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Shadow Of ‘Davos’?

The Attack on ‘Subsidies’

It is hard to recall a seminar as high-powered ashe recent Delhi Economics Conclave. Held behind closed doors, it was graced by the Prime Minister, the Reserve Bank Governor, the vice-chairman of the Niti Aayog, the Finance Minister, the Minister of State for Finance, the Petroleum Minister, the Chief Economic Adviser, three Chief Ministers, the former Chairman of the Unique Identification Authority of India (UIDAI), four US-based academics, a representative of the Bill and Melinda Gates Foundation, and several Secretary-level officials. Something big is afoot.

The theme of the conclave was "Realizing India's JAM (Jan-Dhan Aadhar Mobile) Vision". That refers to the combined effect of three things: vast numbers of no-frills Jan Dhan bank accounts recently created under the Prime Minister's programme; an identification number for (eventually) nearly all Indians; and near-universal mobile tele-phony. In combination, they will enable the Government to send cash directly to individual accounts, in place of providing goods and services to the people.

Huge claims are made for JAM and Direct Benefits Transfer (DBT). The world's richest man, Bill Gates, has congratulated India for having "put in place the foundation for a strong financial inclusion programme, which will lower costs and result in widespread innovation". The Chief Economic Adviser, Arvind Subramanian, claims that DBT had enabled Rs 12,700 crore of savings on Liquefied Petroleum Gas (LPG) subsidy alone (the actual figure for 2014-15, researchers later discovered, was at best Rs 96 crore, and at worst, negative). The Petroleum Minister announced that "We are confident that soon we will be able to bring kerosene under DBT. There could be a reduction in the subsidy bill by Rs 4,000-5,000 crore", he added. The Expenditure Commission has called for bringing almost all Government welfare schemes and subsidies under the DBT.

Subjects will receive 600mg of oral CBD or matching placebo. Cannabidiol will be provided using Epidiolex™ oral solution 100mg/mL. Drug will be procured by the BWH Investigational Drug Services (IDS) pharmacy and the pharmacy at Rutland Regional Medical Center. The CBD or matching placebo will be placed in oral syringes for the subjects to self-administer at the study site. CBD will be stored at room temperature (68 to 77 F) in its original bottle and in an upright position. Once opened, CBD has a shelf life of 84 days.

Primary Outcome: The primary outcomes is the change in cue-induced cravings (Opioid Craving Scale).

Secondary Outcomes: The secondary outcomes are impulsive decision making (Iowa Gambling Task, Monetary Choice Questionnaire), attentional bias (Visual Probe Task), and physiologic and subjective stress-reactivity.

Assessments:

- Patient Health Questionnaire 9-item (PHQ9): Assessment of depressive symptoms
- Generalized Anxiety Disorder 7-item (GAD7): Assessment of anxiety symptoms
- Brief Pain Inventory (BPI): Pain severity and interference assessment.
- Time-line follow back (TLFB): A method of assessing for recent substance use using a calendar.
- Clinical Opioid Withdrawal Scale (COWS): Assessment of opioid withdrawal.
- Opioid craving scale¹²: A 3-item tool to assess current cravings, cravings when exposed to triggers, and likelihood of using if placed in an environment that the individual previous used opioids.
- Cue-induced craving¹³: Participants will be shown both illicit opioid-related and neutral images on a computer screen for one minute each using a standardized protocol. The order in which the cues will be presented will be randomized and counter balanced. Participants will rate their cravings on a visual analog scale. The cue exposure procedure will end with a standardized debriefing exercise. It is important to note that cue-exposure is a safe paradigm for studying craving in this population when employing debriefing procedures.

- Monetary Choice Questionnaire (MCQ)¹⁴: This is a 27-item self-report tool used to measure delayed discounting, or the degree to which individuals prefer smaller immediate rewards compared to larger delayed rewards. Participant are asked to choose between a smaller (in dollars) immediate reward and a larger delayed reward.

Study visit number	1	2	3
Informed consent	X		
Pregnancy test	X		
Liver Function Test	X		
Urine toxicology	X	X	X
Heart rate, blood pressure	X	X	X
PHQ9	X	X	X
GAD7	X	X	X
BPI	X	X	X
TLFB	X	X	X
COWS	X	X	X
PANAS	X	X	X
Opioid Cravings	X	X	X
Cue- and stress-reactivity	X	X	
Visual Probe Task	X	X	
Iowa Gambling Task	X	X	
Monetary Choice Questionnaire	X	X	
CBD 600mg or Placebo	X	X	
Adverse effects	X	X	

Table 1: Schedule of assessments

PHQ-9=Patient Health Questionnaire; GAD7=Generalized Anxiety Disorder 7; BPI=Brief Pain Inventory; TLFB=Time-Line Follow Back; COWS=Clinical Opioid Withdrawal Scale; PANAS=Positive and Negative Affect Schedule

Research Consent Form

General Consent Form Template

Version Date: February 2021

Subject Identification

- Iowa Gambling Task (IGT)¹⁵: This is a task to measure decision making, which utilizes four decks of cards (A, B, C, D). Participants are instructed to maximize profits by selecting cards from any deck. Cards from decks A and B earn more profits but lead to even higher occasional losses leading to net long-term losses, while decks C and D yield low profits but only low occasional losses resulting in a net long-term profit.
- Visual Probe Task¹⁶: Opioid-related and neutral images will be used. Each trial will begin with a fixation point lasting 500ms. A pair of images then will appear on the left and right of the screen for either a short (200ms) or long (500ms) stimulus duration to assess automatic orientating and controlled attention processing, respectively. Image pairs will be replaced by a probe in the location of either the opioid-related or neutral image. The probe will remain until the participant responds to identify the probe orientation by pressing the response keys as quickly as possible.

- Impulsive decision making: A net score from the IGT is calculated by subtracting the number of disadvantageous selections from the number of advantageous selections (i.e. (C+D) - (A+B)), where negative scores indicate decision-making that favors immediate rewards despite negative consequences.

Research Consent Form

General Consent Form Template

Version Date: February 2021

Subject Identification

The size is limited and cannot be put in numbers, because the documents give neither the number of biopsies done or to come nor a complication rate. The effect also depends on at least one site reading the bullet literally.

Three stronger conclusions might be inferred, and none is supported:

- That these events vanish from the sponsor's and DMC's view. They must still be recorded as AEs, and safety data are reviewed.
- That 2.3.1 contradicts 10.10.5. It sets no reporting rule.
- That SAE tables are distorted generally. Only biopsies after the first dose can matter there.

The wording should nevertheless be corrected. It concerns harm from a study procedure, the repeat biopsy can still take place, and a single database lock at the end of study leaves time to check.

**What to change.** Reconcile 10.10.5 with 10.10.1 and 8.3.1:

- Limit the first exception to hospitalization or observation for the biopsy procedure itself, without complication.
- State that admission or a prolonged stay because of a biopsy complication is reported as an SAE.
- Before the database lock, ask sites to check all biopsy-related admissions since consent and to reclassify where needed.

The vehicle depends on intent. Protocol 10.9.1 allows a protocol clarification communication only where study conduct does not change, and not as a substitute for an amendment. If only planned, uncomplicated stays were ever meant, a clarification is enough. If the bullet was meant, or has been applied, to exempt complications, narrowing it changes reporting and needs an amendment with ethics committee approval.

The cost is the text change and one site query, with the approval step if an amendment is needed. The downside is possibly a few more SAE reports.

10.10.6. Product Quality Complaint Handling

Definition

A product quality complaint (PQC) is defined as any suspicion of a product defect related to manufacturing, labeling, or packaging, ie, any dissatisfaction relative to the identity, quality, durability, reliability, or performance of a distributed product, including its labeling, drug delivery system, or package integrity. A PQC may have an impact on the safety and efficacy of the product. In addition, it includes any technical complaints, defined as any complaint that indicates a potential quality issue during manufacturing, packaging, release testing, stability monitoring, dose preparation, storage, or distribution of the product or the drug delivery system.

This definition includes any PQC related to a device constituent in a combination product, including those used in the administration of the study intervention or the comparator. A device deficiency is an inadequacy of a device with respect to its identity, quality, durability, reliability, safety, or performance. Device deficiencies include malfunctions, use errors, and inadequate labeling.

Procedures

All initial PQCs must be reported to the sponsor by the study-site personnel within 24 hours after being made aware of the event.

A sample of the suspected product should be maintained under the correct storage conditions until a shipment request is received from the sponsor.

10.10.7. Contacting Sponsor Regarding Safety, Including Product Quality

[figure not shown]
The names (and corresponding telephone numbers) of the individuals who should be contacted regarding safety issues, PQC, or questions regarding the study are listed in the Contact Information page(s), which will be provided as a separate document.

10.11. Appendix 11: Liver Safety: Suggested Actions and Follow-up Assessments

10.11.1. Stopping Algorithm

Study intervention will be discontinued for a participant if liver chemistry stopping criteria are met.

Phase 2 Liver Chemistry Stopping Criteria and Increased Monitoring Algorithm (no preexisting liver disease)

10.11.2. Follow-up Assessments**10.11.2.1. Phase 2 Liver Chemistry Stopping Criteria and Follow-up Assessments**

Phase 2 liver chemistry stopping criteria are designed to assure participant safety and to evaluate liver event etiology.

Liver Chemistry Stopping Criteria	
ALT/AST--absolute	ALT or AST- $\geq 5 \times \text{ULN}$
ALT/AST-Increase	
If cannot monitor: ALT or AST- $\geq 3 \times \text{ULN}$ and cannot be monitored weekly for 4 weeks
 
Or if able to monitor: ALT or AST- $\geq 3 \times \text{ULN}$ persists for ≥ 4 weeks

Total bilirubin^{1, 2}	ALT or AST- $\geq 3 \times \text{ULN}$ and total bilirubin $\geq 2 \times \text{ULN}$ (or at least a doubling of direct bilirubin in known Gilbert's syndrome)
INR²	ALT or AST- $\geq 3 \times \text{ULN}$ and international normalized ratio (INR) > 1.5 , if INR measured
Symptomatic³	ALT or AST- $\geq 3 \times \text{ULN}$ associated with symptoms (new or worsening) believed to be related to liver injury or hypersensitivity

The impression conveyed by the official discussion of the DBT is that it uses innovation to reach people more effectively. In the words of acronym-smitten Prime Minister, "JAM for me is Just Achieving Maximum - maximum value, maximum empowerment to people and maximum technological penetration among the masses".

These hymns to technology should not obscure the real object of the exercise: the systematic reduction of the meagre existing claims of the people on the social product. The Finance Minister vaguely indicated this real purpose when explaining the philosophy behind the JAM initiative: "the question was whether to continue subsidies indefinitely with an unquantified amount going to an unidentified number of people, or target specific categories of people needing them." That is, it is not merely a question of removing bogus ration cards and plugging leakages, but an exercise in removing existing beneficiaries from the target. At the same time, by replacing actual goods and services with cash payments, it creates opportunities for the rulers to reduce assistance in real terms.

It has become even more urgently necessary to expose this attack on 'subsidies', and its true character.

Certain social claims of the working people historically have been conceded by the rulers for fear of popular unrest. The rulers choose to term some of these claims 'subsidies'. These 'subsidies' too are under severe attack, in the name of reducing the fiscal deficit.

However, the rulers are alive to the mass opposition they may face when they try to snatch away these historically established entitlements. And so a necessary component of their attack has been to manufacture a theoretical justification for it, and to indoctrinate the media and the public with this justification. They foster the impression that these subsidies are a form of charity, perhaps permissible in the past, but unproductive, prone to misuse and ultimately unsustainable. In recent years US-based academics, who command a special authority in this semi-colonial intellectual milieu, have been airdropped into leading position here to do the job.
[Source : Aspects of Indian Economy, No 62]

Frontier
Vol. 48, No. 42, Apr 24 - 30, 2016